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Continued. --Wm. A. Parker will be examined before the Mayor this morning, on the charge of beating Louisa Jones and forcibly taking from her $30 in money.
Recorder Caskie presided at the Police Court yesterday morning, in the absence of the Mayor, who is making a short country trip for the benefit of his health. Of the large number of cases before him but a single one presented any interest, and that one was not ready for trial. We allude to Louisa Jones, a white woman, charged with throwing Ann Riley out of her house, and breaking her collar bone. The investigation will take place to-day.
The Daily Dispatch: August 5, 1863., [Electronic resource], Recollections of the surrender of Vicksburg. (search)
r him, sending him sprawling into the air like a big toad, and never injured him in the least. A great many incidents of this kind occurred, some of which will probably never find their way into public print. One lady was cooking her dinner when a shell went into the pot, smashing the stove into splinters and tearing up the house, without injury to any one in it. The following persons were killed: Mr. Groome, Mr. Conner, Miss Holley, Mrs. Cisco, Mrs. Miller, and a little daughter of Mr. Jones among the ladies wounded were Mrs. Hazzard, Mrs. Dr. C. W. Peters, Mrs. H. H. Clements, Mrs. Major T. B. Read, Miss Lucy Rawlings, Miss Maggie Cook, and Miss Hassley. Among the curiosities of the siege is the following circular, which Commodore Porter got up and attempted to transmit in bombshells. Three hundred copies of these were placed in a shell, with the hope that out of this number perhaps one might be saved and picked up, but none ever arrived safely in town, and after the su
behavior. George Todd, George Senders, and John Tanning, charged by Benjamin S. Robinson with threatening to do him personal violence, were held to bail to keep the peace in the sum of $100 cash. John Jiser, beating Laura Ann Metton, in the Second Market, on Saturday last, was held to bail to keep the peace in the sum of $300 Chas Goods, assaulting and beating his stapson. Balled until to-day. John W. Sartin, a man of very bad character, and without the means of support Committed in default of bail to be of good behavior. Louisa Jones, for throwing Ann Riley out of her door and fracturing her right collar bone, and for keeping a disorderly and ill-governed house, was held to bail to be of good behavior, and to answer an indictment before the Grand Jury. Gerhard Ross and Q. A. Vaughan were each fined $20 for keeping open doors on Sunday last, in violation of a city ordinance. Mary Roots, charged with abusing John W. Fields, was heard and acquitted.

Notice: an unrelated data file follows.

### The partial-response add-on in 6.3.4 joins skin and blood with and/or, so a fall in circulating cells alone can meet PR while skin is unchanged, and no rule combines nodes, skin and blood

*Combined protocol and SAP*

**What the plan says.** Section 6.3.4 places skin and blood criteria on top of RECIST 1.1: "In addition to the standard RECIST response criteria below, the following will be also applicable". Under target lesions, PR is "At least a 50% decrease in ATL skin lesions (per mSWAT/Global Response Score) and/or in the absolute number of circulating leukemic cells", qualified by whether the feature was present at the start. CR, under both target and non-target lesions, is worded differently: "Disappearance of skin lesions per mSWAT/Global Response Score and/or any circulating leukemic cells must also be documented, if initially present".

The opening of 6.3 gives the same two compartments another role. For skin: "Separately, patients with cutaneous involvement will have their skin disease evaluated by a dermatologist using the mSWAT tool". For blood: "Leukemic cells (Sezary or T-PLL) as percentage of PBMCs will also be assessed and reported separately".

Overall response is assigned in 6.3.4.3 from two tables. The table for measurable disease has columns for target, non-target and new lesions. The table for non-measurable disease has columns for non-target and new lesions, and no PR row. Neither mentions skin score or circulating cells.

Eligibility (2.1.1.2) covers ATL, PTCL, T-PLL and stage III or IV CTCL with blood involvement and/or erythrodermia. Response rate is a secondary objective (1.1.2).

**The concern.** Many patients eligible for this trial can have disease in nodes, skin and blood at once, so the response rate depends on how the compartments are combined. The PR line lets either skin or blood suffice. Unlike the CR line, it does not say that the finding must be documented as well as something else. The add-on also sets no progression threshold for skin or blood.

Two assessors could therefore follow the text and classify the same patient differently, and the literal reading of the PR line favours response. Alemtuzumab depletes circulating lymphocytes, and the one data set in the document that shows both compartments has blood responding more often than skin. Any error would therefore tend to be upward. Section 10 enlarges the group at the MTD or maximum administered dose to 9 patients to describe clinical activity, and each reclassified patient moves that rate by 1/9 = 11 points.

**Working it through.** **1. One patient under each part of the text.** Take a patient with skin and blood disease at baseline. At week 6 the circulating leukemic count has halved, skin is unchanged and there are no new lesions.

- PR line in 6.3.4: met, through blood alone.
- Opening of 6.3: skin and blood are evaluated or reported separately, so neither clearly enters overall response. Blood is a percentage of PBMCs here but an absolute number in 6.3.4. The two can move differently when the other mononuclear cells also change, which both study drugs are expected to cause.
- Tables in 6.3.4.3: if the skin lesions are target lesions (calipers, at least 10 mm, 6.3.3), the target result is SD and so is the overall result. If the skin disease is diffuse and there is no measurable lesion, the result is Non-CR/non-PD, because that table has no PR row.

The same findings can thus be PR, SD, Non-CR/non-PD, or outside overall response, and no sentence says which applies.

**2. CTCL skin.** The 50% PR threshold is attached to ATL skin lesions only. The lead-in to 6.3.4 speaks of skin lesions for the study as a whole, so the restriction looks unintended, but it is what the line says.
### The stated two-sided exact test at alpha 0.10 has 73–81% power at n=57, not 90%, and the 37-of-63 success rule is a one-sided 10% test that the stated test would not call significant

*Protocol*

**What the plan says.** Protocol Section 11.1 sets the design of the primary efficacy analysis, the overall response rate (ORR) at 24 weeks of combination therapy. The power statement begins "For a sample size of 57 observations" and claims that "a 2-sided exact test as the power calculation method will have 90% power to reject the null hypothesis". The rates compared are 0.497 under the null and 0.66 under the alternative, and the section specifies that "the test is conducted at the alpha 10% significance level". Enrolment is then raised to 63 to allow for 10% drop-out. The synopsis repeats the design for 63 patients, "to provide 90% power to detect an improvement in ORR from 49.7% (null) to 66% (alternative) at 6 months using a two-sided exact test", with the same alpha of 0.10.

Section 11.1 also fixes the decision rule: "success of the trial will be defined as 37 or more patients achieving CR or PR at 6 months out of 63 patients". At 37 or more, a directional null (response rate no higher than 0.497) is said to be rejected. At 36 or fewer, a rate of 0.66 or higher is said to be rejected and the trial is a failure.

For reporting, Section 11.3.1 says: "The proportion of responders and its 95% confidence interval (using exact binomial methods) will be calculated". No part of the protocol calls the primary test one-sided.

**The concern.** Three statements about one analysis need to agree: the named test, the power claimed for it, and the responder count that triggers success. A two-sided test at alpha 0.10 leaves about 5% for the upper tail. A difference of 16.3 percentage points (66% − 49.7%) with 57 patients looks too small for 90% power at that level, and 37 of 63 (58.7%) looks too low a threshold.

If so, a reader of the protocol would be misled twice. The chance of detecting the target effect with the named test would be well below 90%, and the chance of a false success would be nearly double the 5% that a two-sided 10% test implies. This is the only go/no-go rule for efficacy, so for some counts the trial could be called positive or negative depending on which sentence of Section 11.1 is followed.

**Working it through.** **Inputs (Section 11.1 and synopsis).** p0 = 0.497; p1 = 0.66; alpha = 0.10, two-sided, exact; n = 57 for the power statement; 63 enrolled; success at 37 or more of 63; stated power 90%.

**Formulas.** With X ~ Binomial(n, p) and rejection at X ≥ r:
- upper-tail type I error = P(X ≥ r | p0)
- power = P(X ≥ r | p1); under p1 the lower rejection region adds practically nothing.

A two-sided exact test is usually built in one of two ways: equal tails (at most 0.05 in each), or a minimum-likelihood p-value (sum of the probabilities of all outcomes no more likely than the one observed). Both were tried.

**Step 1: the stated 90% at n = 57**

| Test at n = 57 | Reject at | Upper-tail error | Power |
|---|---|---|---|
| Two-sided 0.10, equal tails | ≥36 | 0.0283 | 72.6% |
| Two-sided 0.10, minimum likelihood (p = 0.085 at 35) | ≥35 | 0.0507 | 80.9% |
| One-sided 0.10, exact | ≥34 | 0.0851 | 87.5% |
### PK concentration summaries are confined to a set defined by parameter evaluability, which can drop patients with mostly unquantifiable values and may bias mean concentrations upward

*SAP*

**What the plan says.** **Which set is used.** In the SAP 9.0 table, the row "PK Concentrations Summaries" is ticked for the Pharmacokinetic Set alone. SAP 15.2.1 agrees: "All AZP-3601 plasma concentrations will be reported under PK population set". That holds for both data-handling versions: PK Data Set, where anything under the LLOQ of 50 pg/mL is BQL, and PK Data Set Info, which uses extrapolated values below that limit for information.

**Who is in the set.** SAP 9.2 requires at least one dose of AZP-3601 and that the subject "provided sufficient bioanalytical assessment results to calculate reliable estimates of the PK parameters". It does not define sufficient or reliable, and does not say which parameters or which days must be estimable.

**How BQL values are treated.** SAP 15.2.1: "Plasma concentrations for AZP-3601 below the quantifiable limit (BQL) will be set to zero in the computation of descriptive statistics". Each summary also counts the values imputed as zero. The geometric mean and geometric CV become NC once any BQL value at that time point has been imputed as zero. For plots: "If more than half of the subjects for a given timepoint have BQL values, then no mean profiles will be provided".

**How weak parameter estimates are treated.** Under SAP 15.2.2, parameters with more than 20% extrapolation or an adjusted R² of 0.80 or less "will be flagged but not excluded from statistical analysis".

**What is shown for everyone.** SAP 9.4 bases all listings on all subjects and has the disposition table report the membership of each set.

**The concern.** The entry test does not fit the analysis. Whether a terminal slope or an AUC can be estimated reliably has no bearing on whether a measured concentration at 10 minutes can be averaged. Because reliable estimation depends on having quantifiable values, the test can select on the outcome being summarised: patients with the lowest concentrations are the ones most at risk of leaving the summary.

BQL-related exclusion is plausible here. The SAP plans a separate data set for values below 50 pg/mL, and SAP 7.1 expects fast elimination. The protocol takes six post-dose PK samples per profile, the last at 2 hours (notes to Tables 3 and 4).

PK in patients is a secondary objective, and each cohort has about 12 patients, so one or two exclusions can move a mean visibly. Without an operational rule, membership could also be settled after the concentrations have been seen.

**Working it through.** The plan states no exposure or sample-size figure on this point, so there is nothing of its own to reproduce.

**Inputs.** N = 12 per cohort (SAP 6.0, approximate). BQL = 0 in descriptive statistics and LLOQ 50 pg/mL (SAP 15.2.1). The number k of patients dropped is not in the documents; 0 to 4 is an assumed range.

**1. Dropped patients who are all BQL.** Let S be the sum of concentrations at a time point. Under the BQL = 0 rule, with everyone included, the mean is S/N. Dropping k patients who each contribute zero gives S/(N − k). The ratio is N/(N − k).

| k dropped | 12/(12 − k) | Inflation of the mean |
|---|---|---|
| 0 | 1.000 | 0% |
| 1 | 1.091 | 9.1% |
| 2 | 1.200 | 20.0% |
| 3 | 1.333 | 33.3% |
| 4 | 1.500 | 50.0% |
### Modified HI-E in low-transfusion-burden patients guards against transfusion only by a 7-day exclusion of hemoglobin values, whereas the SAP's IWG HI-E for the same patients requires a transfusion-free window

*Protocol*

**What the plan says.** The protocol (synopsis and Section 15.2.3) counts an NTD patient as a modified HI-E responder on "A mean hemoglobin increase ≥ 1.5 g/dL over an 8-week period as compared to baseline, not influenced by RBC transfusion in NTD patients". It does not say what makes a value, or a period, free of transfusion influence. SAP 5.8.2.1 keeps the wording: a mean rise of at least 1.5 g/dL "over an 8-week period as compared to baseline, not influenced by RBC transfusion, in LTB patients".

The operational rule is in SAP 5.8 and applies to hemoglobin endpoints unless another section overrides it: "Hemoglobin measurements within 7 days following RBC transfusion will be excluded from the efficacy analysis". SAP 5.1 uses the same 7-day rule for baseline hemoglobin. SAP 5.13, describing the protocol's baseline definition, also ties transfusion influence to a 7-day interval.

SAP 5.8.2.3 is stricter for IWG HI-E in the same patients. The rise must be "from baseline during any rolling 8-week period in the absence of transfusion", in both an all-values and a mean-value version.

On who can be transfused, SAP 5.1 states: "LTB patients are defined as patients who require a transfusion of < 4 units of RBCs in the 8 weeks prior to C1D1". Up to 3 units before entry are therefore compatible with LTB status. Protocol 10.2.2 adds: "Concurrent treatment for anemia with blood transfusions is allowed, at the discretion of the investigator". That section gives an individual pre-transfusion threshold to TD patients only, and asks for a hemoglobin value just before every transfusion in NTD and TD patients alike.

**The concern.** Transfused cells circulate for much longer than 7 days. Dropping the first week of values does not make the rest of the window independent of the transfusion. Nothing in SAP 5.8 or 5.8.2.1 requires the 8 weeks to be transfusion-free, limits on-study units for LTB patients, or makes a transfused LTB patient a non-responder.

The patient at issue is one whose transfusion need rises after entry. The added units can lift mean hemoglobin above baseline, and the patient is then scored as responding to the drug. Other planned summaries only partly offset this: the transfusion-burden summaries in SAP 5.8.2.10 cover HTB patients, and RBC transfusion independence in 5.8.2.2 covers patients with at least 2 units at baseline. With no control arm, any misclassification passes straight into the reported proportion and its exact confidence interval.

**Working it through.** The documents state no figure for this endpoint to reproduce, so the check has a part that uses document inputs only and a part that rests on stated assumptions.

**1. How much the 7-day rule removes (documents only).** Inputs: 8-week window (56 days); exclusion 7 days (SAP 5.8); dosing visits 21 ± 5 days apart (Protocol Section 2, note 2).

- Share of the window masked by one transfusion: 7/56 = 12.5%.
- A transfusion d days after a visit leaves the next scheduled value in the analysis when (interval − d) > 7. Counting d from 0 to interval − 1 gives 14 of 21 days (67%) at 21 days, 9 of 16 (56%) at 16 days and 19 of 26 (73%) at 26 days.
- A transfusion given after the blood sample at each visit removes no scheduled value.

Hustings Court --Judge Lyons presiding.--The following cases of felony were tried and disposed off in this court yesterday. William Parker, indicted for garroting Louisa Jones, and robbing her of $80. Tried and found not guilty by the jury. John Smith and Charles J. Mitchell, indicted for garroting Hugh B. Arnold, and robbing him of his watch and $35 in money. The evidence showed this case to be an exceedingly aggravated one. Besides the robbery, Arnold was severely choked and beaten. The jury found the prisoners guilty, and they were sentenced each to the penitentiary for five years. As soon as the sentence was passed the prisoners were started to their new habitation. Jesse White, indicted for the murder of John J. Andrews; and Robt. S. Ford, for the murder of Robert E. Dixon, were called, and important witnesses being absent, their trials were continued till the next term, and they remanded to prison.